from Amplifications:

A centralized Europe is a globalized Europe

By Jean-Claude Trichet

The views expressed are his own.

PARIS – Whenever people seek a justification for European integration, they are always tempted to look backwards. They stress that European integration banished the specter of war from the old continent. And European integration has, indeed, delivered the longest period of peace and prosperity that Europe has known for many centuries.

But this perspective, while entirely correct, is also incomplete. There are as many reasons to strive towards “ever closer union” in Europe today as there were back in 1945, and they are entirely forward-looking.

Sixty-five years ago, the distribution of global GDP was such that Europe had only one role model for its single market: the United States. Today, however, Europe is faced with a new global economy, reconfigured by globalization and by the emerging economies of Asia and Latin America.

from Global Investing:

Hungary’s Orban and his central banker

"Will no one rid me of this turbulent central banker?"  Hungarian Prime Minister Viktor Orban may not have voiced this sentiment but since he took power last year he is likely to have thought it more than once.  Increasingly, the spat between Orban's government and central bank governor Andras Simor brings to memory the quarrel England's Henry II had with his Archbishop of Canterbury, Thomas Becket, over the rights and privileges of the Church almost 900 years ago. Simor stands accused of undermining economic growth by holding interest rates too high and resisting government demands for monetary stimulus.  The government's efforts to sideline Simor are viewed as infringing on the central bank's independence.

So far, attacks on Simor have ranged from alleging he has undisclosed overseas income to stripping him of his power to appoint some central bank board members. But  the government's latest plan could be the last straw -- proposed legislation that would effectively demote Simor or at least seriously dilute his influence. Simor says the government is trying to engineer a total takeover at the central bank.  "The new law brings the final elimination of the central bank's independence dangerously close," he said last week.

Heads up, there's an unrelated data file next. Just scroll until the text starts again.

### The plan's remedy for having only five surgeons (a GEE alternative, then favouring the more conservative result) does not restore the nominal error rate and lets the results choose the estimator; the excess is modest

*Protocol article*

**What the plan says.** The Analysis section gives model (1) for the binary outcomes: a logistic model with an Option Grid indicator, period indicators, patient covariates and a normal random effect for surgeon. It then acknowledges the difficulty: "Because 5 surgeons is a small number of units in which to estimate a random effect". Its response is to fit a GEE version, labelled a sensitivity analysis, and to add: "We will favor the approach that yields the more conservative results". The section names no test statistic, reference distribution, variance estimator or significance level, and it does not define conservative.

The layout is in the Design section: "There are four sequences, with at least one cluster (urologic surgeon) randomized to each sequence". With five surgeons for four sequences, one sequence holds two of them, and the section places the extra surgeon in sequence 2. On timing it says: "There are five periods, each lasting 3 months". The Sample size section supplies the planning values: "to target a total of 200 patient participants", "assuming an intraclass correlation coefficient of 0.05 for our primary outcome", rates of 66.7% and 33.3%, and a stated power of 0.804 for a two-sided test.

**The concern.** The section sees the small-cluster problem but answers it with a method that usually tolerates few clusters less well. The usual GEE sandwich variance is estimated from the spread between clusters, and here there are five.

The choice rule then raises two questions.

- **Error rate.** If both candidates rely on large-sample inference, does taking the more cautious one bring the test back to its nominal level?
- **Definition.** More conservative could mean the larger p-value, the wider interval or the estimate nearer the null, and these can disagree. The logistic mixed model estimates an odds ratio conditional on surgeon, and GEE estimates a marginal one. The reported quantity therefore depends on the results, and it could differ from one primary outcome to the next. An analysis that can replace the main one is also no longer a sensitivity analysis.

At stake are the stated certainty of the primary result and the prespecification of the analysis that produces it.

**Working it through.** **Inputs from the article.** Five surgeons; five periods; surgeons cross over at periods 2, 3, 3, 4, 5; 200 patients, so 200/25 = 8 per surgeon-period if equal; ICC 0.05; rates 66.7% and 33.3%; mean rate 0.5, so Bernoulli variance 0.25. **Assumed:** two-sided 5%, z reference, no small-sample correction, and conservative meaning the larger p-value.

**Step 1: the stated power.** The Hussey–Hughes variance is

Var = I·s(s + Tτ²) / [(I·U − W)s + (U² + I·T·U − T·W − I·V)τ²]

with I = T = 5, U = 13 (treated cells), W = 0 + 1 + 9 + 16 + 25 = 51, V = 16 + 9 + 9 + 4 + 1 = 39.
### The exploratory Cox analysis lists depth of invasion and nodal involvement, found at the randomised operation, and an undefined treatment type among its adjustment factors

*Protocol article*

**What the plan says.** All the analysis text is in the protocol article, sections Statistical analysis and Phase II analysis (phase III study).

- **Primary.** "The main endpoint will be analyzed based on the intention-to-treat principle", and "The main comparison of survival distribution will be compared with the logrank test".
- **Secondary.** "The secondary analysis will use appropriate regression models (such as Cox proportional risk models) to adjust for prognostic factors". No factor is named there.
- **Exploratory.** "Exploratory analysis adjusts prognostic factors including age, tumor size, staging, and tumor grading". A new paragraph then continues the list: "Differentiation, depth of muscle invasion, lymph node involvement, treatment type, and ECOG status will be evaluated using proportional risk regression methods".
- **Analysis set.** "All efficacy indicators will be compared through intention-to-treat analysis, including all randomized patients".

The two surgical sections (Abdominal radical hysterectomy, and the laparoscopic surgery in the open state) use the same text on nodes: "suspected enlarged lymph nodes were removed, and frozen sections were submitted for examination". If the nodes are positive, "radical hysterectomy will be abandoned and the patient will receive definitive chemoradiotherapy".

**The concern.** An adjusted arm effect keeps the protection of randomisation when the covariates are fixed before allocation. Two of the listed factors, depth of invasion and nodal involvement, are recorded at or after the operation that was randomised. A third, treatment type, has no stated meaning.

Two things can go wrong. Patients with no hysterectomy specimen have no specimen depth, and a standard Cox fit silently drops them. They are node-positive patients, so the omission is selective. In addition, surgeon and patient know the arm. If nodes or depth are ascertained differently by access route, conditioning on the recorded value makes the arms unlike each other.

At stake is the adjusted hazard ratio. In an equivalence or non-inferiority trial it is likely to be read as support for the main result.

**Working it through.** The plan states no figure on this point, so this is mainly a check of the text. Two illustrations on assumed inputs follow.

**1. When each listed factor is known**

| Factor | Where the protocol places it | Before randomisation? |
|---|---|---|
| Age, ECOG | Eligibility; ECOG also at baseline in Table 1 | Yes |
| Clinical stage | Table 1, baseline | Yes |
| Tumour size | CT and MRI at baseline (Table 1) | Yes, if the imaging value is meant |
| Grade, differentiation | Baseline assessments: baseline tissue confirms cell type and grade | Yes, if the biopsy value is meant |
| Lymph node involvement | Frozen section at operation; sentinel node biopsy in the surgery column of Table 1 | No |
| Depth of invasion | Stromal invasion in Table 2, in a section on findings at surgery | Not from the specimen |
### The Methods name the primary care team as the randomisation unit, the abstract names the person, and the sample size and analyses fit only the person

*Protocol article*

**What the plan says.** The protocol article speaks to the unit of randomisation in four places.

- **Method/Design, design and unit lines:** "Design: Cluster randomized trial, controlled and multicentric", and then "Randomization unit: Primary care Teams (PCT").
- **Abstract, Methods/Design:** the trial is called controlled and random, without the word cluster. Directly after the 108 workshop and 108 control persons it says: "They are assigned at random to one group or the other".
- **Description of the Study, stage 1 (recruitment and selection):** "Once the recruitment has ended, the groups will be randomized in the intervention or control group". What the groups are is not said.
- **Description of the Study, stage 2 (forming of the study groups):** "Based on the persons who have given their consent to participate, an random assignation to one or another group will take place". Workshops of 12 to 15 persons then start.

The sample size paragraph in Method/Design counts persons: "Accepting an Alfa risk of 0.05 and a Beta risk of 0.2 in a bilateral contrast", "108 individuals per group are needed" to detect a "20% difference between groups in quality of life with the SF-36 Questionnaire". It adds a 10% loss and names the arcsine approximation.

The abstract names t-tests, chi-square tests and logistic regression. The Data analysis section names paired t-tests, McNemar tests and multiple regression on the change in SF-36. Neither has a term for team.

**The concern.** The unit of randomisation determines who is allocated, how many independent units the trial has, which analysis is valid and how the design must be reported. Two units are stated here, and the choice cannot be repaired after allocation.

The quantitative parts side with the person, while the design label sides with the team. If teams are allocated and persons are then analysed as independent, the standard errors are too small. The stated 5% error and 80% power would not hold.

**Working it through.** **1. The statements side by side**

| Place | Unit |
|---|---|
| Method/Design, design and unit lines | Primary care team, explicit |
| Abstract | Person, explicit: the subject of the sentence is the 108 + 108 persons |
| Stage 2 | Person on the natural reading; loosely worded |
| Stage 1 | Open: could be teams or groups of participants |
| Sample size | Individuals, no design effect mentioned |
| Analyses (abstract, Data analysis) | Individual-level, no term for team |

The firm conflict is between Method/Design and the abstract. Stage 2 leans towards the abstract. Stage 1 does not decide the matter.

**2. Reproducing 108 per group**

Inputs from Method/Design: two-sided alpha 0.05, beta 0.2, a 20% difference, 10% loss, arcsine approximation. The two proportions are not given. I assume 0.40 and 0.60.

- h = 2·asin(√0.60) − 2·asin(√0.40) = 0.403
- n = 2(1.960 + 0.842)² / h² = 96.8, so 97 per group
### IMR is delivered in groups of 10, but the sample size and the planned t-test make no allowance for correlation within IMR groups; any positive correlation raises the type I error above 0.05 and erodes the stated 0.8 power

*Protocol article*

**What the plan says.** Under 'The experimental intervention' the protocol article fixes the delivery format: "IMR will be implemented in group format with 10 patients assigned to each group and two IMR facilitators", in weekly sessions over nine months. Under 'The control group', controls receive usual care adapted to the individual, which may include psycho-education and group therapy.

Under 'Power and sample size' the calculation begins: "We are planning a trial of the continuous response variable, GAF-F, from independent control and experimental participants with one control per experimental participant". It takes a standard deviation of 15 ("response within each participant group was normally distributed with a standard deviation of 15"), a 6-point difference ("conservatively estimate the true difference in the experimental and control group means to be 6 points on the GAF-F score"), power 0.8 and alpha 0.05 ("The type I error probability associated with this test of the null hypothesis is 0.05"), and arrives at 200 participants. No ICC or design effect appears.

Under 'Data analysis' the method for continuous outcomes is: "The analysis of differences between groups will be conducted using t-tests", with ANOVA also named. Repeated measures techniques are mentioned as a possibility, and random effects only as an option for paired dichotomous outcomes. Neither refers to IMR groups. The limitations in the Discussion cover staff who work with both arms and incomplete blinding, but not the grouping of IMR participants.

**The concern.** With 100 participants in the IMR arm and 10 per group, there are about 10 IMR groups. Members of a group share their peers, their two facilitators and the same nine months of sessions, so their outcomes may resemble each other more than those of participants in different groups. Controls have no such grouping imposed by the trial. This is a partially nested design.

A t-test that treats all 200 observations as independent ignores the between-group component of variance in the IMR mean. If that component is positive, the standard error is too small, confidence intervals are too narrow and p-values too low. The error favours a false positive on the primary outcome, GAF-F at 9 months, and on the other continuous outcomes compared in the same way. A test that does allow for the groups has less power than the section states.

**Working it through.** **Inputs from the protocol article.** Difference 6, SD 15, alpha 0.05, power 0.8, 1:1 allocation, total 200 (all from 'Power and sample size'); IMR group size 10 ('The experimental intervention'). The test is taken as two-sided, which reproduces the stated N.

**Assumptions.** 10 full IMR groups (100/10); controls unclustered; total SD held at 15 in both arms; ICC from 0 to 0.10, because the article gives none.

The move is ill-timed however, coming exactly at a time when Hungary is trying to persuade the IMF and the European Union to give it billions of euros in aid. The lenders have expressed concern about the law and declined to proceed with the loan talks.  But the government says it will not bow to external pressure and plans to put the law to vote on Friday. That has sparked general indignation - Societe Generale analyst Benoit Anne calls the spat extremely damaging to investor confidence in Hungary. "I just hope the IMF will not let this go," he writes.

Central banks and governments often fail to see eye to eye. But in Hungary, the government's attacks on Simor, a respected figure in central banking and investment circles,  is hastening the downfall of the already fragile economy. For one, if IMF funds fail to come through, Hungary will need to find 4.7 billion euros next year just to repay maturing hard currency debt. That could be tough at a time when lots of borrowers -- developed and emerging -- will be competing for scarce funds.  Central European governments alone will be looking to raise 16 billion euros on bond markets, data from ING shows. So Orban will have to tone down his rhetoric if he is to avoid plunging his country into financial disaster.

Love, dissent and transparency at the Fed

All four Federal Reserve policymakers who dissented on U.S. central bank policy this year will lose their votes next year. That could make the New Year full of love, but not necessary free from dissent, Dallas Fed President Richard Fisher joked on Friday.